USGA says DeChambeau’s compass is against the rule
At the Travelers Championship, cameras caught Bryson DeChambeau using a drawing compass during his third round at TPC River Highlands.
Rules officials approached DeChambeau about the device on the range following his round at Saturday at TPC River Highlands, and according to him, they are going to get back to him next week, regarding the issue.
“They said we just want to let you know we’re investigating this device and seeing if it’s allowable or not,” DeChambeau said Sunday following a two-under 68 to tie for ninth in the tournament. “It wouldn’t be the first time this has happened.”
In 2017, PGA TOUR officials told DeChambeau that they were consulting the USGA regarding whether the center-shafted putter he was using conformed to The Rule of Golf.
It also wasn’t the first time DeChambeau has used the device, he said, noting that he has been so since the 2016 PGA Tour stop in Las Vegas.
“It’s been used for a long, long time,” DeChambeau said. “People are saying it’s an unusual device, that’s at least what the tour’s saying.
“It’s funny people take notice when you start playing well.”
When asked, what does he uses it for?
“Figuring out true pin locations,” DeChambeau said. “The pin locations are a little bit off every once in a while, so I’m making sure they’re in the exact right spot.”
The Rules of Golf specifically addresses compass use – USGA Rules and Decisions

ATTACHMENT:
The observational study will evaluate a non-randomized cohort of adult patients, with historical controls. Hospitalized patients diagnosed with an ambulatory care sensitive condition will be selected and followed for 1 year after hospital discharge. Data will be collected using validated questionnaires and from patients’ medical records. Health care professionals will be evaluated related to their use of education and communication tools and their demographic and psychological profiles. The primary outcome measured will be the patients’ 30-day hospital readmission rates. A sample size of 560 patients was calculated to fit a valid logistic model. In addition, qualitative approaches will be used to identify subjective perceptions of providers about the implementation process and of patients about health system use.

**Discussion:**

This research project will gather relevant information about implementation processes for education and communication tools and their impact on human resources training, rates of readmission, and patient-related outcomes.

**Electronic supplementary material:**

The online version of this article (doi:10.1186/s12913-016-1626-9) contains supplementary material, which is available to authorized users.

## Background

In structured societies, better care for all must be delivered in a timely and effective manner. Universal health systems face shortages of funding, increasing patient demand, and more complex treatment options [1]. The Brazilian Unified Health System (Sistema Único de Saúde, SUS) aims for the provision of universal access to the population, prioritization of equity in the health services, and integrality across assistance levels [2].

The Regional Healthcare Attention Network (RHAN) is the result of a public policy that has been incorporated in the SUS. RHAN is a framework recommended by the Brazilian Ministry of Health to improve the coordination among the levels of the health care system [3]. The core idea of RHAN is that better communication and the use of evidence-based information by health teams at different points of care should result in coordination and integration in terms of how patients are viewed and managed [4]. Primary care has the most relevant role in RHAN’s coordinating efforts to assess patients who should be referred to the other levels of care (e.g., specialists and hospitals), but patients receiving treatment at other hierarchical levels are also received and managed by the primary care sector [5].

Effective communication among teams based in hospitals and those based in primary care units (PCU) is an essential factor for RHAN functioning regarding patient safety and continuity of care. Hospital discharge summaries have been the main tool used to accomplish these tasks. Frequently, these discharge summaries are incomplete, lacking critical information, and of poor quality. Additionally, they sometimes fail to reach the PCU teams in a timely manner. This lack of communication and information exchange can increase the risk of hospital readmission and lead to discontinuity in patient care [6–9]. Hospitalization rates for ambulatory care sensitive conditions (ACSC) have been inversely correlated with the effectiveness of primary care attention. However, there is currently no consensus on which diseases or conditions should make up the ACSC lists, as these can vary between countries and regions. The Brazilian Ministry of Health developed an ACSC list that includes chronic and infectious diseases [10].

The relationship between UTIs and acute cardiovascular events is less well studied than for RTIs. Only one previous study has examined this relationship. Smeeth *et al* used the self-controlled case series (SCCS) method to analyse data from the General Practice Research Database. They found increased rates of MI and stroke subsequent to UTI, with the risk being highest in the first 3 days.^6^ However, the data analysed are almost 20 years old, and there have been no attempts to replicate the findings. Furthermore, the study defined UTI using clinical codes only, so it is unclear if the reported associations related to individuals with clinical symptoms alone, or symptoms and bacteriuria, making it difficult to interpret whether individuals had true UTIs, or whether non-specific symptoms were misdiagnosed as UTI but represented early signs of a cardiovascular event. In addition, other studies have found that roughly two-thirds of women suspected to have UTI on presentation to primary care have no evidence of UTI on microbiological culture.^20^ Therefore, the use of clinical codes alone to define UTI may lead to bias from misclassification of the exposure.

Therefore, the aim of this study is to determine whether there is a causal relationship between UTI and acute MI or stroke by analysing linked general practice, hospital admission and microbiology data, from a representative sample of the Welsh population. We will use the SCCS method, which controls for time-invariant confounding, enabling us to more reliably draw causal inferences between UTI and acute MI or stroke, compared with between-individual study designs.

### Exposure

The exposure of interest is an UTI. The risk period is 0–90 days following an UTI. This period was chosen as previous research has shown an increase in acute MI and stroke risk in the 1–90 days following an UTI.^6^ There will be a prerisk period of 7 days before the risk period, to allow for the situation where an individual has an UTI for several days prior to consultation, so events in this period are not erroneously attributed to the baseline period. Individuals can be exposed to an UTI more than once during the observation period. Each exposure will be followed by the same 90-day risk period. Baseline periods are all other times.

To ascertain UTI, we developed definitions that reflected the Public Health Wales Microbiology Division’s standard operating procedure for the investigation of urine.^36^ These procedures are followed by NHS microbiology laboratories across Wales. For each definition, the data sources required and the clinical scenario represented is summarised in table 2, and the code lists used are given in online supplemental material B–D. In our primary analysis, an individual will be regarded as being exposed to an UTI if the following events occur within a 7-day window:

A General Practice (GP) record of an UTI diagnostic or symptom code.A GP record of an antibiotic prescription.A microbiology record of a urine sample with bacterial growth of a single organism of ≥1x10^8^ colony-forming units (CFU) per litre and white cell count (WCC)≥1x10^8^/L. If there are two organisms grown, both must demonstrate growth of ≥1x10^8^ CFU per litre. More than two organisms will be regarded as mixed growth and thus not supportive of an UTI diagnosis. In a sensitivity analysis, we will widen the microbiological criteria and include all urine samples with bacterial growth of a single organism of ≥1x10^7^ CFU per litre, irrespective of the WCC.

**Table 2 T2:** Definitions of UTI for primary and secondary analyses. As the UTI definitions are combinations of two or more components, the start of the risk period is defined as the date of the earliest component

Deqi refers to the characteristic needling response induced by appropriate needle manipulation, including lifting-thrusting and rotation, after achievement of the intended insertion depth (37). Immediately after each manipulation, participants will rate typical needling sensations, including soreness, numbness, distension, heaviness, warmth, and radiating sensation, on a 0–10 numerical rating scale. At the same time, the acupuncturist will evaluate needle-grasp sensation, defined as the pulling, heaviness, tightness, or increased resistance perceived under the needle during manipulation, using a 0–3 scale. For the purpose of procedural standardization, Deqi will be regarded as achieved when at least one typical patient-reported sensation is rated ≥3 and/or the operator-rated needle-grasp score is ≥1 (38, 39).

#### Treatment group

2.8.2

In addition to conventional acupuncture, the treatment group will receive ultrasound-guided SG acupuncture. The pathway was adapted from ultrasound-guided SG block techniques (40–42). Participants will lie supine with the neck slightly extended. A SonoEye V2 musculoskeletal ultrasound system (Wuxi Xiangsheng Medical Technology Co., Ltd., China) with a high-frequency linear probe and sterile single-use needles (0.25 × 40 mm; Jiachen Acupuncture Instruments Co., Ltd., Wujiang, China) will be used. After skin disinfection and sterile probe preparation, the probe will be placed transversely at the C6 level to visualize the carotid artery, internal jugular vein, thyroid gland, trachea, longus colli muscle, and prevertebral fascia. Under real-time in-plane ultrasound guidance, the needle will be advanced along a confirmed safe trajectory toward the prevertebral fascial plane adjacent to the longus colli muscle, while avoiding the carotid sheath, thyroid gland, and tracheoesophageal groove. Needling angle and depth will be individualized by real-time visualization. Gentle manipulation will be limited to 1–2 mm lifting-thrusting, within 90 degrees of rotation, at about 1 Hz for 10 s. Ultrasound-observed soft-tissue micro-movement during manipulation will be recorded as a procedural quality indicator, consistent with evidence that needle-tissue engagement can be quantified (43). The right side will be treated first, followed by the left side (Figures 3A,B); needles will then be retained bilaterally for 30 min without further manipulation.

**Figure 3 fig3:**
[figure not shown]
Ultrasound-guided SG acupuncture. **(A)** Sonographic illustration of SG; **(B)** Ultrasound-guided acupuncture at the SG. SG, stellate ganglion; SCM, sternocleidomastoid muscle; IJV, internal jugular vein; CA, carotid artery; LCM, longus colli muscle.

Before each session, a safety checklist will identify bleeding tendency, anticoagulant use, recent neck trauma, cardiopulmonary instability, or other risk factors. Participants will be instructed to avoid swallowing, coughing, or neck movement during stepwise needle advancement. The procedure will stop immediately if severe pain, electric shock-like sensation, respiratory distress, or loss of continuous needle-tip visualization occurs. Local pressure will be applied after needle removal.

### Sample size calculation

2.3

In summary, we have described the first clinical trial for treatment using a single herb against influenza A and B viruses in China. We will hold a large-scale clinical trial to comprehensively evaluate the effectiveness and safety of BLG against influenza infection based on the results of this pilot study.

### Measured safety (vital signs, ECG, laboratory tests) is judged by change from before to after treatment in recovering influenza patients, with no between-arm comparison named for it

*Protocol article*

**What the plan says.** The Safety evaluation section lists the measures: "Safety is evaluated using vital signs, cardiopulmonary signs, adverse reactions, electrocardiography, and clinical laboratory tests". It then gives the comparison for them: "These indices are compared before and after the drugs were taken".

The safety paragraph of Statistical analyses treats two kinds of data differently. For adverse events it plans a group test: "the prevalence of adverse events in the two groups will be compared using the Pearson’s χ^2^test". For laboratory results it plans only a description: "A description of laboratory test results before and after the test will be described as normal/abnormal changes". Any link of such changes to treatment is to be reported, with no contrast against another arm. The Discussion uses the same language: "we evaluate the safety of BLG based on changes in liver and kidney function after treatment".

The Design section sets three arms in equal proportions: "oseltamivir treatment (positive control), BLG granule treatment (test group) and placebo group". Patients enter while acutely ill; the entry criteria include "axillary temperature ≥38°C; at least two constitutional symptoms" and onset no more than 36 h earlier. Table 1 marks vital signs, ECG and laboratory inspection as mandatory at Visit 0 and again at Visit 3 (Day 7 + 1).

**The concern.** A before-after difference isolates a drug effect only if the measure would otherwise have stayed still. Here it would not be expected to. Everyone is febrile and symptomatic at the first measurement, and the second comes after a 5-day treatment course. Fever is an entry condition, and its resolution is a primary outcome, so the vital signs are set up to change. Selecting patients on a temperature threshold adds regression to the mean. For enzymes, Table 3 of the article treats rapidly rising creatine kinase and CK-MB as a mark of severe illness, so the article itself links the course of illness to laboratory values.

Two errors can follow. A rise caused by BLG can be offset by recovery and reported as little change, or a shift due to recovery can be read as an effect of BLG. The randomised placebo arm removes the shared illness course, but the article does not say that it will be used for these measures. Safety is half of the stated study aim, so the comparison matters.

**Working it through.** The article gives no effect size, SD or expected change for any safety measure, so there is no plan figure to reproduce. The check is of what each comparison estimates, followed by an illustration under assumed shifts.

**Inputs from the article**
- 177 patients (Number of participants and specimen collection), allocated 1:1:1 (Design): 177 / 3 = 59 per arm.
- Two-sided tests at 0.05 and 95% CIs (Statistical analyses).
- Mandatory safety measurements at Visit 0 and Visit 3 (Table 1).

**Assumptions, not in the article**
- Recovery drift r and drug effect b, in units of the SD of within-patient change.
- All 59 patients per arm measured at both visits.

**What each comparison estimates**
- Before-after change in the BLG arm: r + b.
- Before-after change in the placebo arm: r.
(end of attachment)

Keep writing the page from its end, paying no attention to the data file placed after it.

Q. A player uses a compass during a stipulated round to help determine the direction of the wind or the direction of the grain in the greens. Is the player in breach of Rule 14-3?
A. No. A compass only provides directional information and does not gauge or measure variable conditions or assist the player in his play.
Last May, the USGA, and R&A released a joint statement that the entities will be investigating the legality of green-reading materials. But a change was not reflected in the revised Rules of Golf set to get in effect in 2019, it remains an issue the bodies want to address.
After initially giving DeChambeau the go-ahead, the PGA Tour and USGA have changed their minds, deciding the compass is against the rules.
“The USGA has ruled that the use of a protractor (also known as a drawing compass) during a stipulated round is a violation of Rule 14-3a of the Rules of Golf,” read a statement from the PGA Tour to players. “It is considered ‘unusual equipment that might assist him in making a stroke or in his play.’”
John Bodenhamer, USGA Senior Managing Director of Championships & Governance, had a 45 minutes meeting with DeChambeau on July 3 explaining the association’s decision-making process regarding the use of the compass.
“With some of these sorts of devices, it can be difficult lines to draw on what’s permissible and what is not permissible,” Bodenhamer said. “But here, we drew the line there with Rule 14-3 [that the compass did not conform].
“I’ve got to be honest with you, Bryson is amazing. We had a great discussion. We applaud his innovation. He always is on the cutting edge. And I think we need to be talking with him more often to get a sense of how technology can be used by players. I think we’ll see him continue to push things to make himself better and we applaud that.”
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